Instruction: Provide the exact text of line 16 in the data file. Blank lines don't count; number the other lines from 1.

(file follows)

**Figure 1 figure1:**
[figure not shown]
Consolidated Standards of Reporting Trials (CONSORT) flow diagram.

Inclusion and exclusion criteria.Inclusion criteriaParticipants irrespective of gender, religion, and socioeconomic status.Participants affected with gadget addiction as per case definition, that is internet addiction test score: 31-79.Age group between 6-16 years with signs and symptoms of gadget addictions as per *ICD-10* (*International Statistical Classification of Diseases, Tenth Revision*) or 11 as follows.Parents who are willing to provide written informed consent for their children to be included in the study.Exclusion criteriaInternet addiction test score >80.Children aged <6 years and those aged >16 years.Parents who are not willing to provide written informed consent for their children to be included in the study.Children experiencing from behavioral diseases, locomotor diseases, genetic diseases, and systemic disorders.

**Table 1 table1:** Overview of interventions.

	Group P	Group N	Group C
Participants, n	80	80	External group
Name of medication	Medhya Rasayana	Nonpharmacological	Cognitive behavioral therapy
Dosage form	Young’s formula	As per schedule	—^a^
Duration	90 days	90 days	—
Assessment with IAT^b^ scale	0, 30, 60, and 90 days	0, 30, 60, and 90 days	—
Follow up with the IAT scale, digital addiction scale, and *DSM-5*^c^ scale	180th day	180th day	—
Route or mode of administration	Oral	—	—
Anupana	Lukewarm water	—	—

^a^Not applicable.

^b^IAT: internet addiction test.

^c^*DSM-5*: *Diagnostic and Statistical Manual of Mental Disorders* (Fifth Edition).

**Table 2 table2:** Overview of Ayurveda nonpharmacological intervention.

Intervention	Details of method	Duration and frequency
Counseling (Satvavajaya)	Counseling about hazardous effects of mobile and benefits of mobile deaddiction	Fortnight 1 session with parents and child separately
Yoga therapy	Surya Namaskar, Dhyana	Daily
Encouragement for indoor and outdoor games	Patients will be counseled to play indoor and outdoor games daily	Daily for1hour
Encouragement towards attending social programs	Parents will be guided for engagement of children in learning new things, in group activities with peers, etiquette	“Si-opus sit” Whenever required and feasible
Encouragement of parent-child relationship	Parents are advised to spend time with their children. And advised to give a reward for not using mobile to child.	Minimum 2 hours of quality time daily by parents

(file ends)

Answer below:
^b^IAT: internet addiction test.